CARLOS Ghosn has stepped down as chairman and chief executive of Renault – ahead of a board meeting today that was expected to remove him from his posts.
The former Nissan chairman is currently in detention in Tokyo following his arrest last November – he has been charged with falsifying financial reports in under-reporting his pay from Nissan over eight years, and with breach of trust, centring on allegations he had Nissan temporarily shoulder his personal investment losses and pay a Saudi businessman.
His lawyers have made a number of attempts to get him released on bail, all of which have been rejected. Japanese prosecutors have defended Ghosn’s continued detention, with deputy chief prosecutor Shin Kukimoto telling reporters the authorities want to keep Ghosn in custody because of fears he might tamper with evidence.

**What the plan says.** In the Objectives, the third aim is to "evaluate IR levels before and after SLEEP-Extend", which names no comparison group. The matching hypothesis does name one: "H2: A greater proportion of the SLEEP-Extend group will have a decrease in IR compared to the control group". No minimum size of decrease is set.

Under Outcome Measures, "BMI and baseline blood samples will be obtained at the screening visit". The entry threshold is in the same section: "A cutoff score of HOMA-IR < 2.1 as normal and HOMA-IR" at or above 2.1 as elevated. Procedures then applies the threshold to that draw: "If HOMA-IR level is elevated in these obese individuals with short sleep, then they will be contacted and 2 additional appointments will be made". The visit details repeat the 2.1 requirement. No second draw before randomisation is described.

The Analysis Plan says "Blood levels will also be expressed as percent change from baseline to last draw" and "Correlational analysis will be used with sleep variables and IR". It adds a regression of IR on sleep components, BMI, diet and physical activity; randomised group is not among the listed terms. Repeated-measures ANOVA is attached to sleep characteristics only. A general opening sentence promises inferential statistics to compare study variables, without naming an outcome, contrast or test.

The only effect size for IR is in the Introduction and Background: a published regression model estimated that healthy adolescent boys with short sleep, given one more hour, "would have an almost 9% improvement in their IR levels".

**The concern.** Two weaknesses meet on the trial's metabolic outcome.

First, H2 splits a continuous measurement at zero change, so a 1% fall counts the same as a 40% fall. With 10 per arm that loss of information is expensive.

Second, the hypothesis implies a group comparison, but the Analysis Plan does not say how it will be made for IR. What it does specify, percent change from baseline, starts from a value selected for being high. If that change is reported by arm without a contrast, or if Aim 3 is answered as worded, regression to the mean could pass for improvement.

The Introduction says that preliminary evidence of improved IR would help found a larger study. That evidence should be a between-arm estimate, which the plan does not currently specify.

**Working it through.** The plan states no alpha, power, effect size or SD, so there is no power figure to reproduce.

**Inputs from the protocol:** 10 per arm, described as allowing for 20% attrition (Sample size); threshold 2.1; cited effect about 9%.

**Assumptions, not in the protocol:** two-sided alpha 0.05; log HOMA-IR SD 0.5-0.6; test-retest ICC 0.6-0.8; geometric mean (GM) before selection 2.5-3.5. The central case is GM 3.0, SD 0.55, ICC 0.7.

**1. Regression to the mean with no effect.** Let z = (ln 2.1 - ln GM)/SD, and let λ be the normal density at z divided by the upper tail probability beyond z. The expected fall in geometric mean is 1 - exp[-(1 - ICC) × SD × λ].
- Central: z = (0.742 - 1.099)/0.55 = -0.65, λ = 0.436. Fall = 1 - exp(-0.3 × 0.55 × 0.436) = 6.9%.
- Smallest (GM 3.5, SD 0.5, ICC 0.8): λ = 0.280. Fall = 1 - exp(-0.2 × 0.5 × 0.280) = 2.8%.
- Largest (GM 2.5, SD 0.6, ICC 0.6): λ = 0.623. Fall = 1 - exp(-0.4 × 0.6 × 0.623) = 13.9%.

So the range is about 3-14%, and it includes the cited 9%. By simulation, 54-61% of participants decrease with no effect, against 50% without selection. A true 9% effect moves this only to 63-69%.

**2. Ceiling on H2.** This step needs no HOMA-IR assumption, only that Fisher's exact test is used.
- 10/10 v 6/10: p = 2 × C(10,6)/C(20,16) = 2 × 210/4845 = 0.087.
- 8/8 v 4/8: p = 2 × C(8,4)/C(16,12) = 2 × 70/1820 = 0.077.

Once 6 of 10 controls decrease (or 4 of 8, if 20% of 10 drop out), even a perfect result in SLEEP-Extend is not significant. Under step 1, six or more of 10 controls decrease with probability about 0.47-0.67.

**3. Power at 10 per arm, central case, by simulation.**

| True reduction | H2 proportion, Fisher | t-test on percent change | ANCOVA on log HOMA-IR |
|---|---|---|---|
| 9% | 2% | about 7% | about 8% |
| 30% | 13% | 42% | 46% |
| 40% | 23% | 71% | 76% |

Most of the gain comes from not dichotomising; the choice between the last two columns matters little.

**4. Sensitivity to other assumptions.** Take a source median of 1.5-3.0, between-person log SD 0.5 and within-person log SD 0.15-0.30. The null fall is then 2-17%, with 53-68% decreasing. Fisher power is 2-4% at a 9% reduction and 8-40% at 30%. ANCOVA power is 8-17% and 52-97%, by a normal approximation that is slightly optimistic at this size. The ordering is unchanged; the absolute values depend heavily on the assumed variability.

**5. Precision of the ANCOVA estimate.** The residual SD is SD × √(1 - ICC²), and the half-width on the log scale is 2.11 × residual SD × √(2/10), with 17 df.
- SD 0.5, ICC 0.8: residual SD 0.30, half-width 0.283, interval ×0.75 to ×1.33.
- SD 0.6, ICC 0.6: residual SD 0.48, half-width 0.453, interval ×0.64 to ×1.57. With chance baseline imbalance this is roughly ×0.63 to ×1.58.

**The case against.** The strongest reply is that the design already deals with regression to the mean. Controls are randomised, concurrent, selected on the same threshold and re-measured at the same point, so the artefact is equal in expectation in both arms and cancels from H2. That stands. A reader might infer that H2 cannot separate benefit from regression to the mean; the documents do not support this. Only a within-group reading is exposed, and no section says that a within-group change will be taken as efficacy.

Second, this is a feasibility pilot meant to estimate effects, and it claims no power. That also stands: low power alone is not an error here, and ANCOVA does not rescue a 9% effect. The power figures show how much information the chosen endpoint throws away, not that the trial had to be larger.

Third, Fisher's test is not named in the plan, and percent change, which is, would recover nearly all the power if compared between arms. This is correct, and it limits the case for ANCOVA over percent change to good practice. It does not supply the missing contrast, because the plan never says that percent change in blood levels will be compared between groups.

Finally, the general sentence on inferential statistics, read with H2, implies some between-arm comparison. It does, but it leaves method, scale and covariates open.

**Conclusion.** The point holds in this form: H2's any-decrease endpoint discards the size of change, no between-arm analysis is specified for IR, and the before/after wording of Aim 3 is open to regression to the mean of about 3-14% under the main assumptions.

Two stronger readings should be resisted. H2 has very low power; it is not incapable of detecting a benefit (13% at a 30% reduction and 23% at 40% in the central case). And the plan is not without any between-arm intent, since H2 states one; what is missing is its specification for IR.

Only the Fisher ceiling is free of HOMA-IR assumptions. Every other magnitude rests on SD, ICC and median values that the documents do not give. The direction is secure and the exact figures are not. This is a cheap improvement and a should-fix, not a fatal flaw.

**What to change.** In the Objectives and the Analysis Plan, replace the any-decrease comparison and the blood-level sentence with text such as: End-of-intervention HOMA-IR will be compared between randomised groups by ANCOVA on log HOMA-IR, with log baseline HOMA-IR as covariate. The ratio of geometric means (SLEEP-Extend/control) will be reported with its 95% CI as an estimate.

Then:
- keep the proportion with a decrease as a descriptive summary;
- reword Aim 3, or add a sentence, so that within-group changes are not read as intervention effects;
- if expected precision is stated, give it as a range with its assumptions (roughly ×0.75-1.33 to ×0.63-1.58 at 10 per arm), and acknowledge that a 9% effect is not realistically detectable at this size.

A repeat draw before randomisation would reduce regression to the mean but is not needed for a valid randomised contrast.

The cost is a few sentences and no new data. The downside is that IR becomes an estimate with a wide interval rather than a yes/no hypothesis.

Nissan – which is part of a tri-automotive alliance with Renault and Mitsubishi – ditched him from his executive position, as did its fellow Japanese manufacturer, where he was also chairman, but Renault kept him on.
Today, however, France’s finance minister, Bruno Le Maire, announced that Ghosn had resigned as Renault’s head. He told reporters at the World Economic Forum in Davos that Ghosn formally handed in his resignation to Renault’s temporary leadership yesterday evening.
The French carmaker’s board is today expected to name Jean-Dominique Senard of Michelin as chairman and Renault executive Thierry Bolloré – Ghosn’s deputy – as chief executive.
Ghosn, 64, says he is innocent, claiming that the alleged income was never decided, Nissan didn’t suffer losses and the payment was for legitimate services.